Missouri Job Market Heals Slowly From Recession

Missouri has yet to reach its pre-recession employment levels, missing that number for 65 straight months and counting.

The state had 105,300 fewer jobs in May than at the beginning of the recession, according to a database provided by the Economic Policy Institute. The database findings reflected the nation’s struggles to heal the economy. Although state and national economic experts analyzed the Missouri’s numbers differently, they agreed that the state’s job growth has been disappointing, caused by big drops in certain key sectors.

Missouri suffers “jobs deficit,” weak post-recession growth

Missouri continues to suffer from a “job deficit,” or the the difference between the current number of jobs in Missouri and the number it needs to recover to its pre-recession unemployment rate, according to the Economic Policy Institute, a Washington, D.C. think tank.

Doug Hall | Photo courtesy of the Economic Policy Institute
Doug Hall | Photo courtesy of the Economic Policy Institute

To erase the deficit, Missouri would need to gain about 216,000 jobs over the next three years to both recover jobs lost during the recession and to keep up with the state’s population growth, EPI projected.

“Missouri hasn’t shown particular strength in terms of employment growth,” Doug Hall, director of EPI’s Economic Analysis and Research Network, said. “There’s not a whole lot of positives going on there.”

Missouri’s job growth demonstrated the weakness of its economic recovery compared to six other Midwestern states, including North Dakota, South Dakota, Nebraska, Minnesota, Iowa and Kansas.

The employment number in Missouri has been the lowest in the region since October 2009, according to EPI’s dataset. During that time, its pace of job growth lagged behind the other six states. The other states seemed to show upward trends starting in early 2010 while Missouri stayed relatively flat in employment growth, Hall said.

It is notable that the six states included in the dataset comparisons happened to be states that weren’t hit as hard by the recession, according to Peter Mueser, professor of economics at the University of Missouri. Most of the states have been boosted by strong energy or agriculture industries.

Construction, manufacturing shed most jobs 

Photo courtesy of Creative Commons
Photo courtesy of Creative Commons

The construction sector in Missouri was hit hardest by the recession, losing about 25.5 percent of jobs compared to the beginning of the recession, according to EPI’s dataset.

Missouri’s loss in construction since December 2007 was larger than the U.S. figure by 3 percent, but the construction sector in Missouri fared better in the short term compared to the rest of the nation. The state gained 3.7 percent construction jobs in May year over year, whereas the rest of the U.S. gained 3.4 percent.

Similar differences between Missouri and the U.S. appeared in manufacturing. The sector suffered the second-biggest employment decrease for both the state and the U.S. since the beginning of the recession. Missouri lost 47,000 jobs, or about 16 percent, in manufacturing compared to December 2007.

“Historically, Missouri had a relatively high proportion in the automobile industry,” Mueser said. “In 2008, some of the major companies, including Chrysler, had dramatic layoffs in the state.”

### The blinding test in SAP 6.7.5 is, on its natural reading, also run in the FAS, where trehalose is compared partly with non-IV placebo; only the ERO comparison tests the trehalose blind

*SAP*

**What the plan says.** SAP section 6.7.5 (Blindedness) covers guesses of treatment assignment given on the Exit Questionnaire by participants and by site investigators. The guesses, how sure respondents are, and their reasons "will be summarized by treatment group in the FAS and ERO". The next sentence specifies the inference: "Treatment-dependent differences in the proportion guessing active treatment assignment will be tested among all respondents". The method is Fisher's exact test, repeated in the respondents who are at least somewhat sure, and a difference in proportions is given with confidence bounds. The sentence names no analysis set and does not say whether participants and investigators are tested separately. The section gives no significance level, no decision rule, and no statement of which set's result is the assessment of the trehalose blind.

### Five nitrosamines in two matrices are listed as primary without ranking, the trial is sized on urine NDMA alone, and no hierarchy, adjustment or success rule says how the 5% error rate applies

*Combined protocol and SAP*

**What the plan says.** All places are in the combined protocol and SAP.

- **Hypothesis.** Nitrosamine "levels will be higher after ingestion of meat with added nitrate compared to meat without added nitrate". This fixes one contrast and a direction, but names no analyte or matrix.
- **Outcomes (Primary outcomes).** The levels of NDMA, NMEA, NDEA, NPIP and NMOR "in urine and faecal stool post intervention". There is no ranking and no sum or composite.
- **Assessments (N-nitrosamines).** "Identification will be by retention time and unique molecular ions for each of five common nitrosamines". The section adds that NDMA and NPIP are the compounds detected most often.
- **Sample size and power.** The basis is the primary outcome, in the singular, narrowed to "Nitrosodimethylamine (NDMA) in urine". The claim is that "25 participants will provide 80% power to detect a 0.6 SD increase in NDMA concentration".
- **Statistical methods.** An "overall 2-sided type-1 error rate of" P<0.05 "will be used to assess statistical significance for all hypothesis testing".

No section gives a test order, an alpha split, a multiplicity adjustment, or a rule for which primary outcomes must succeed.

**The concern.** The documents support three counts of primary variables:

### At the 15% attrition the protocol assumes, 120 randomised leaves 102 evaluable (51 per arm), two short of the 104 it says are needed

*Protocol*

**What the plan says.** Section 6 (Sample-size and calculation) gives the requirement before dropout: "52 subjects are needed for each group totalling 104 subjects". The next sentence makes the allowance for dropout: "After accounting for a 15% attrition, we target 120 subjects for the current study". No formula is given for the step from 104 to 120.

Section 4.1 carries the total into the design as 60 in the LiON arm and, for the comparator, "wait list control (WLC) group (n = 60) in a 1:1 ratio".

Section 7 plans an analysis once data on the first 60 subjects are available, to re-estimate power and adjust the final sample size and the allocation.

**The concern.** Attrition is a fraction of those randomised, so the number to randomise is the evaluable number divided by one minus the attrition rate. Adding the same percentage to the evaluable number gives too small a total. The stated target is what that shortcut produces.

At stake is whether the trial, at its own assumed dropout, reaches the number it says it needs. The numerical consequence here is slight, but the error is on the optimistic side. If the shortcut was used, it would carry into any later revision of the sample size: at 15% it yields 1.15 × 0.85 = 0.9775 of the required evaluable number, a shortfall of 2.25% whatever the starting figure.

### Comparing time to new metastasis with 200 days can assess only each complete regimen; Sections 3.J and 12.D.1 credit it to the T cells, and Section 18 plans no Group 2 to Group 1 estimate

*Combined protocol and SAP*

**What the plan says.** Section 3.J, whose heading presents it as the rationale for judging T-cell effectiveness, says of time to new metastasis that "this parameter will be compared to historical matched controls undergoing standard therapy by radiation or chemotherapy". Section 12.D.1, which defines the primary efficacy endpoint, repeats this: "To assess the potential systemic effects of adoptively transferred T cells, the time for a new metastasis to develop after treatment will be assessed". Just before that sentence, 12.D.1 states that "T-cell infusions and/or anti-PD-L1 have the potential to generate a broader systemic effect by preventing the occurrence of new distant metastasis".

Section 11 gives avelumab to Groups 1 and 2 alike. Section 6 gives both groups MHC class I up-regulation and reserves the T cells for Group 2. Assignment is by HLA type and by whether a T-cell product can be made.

Missouri ranked No. 1 in terms of over-the-year decrease in average weekly initial claims due to mass layoffs, according to a June 21 Bureau of Labor Statistics news release. Initial claims represent  the number of individuals who file notice of unemployment to request eligibility for compensation, or for a subsequent period of unemployment.

Missouri’s ranking was a good sign, Mueser said. He attributed it to factors in certain industries and the weather.

“Manufacturing, automobile and aerospace industries are doing relatively well,” Mueser said. “Construction could be delayed by the snowstorms in March and the cold spring, so growth in April and May could be making up for that.”

Because Missouri saw a spike in initial claims and mass layoffs in May 2012, the weekly numbers this year might not be representative for understanding what’s going on in the Missouri economy, Hall pointed out. BLS data shows that since early 2011 the 12-month average for mass layoffs has remained fairly steady.

State sees shift in types of employment

The data also indicated that Missouri is moving away from the old industry structure, which was characterized by bigger proportions of manufacturing and construction, Mueser said. Companies in the old structure tend to be slow in rehiring after a recession.

“Technological changes happening in these industries made firms more efficient,” Mueser said, “but the changes required less labor so this is harder for workers.”

On the other hand, the education and health sectors gained back 7.4 percent jobs since December 2007 in Missouri while the U.S. added 11.3 percent. The employment growth in the state year over year was 1.4 percent, or 0.4 percent less than the rest of the country.

Missouri saw a 0.4 percent drop in employment in the education and health sectors compared to April, which may have been partly caused by cutbacks in federal support for state Medicaid programs, Mueser said.

In general, Missouri’s recovery pace from the recent economic recession reflected the national trends though it bounced up and down. “This is one of the slowest recoveries in the post-war era,” Mueser said. “The ongoing hope in the past three years was for faster recovery, but it has not happened.”

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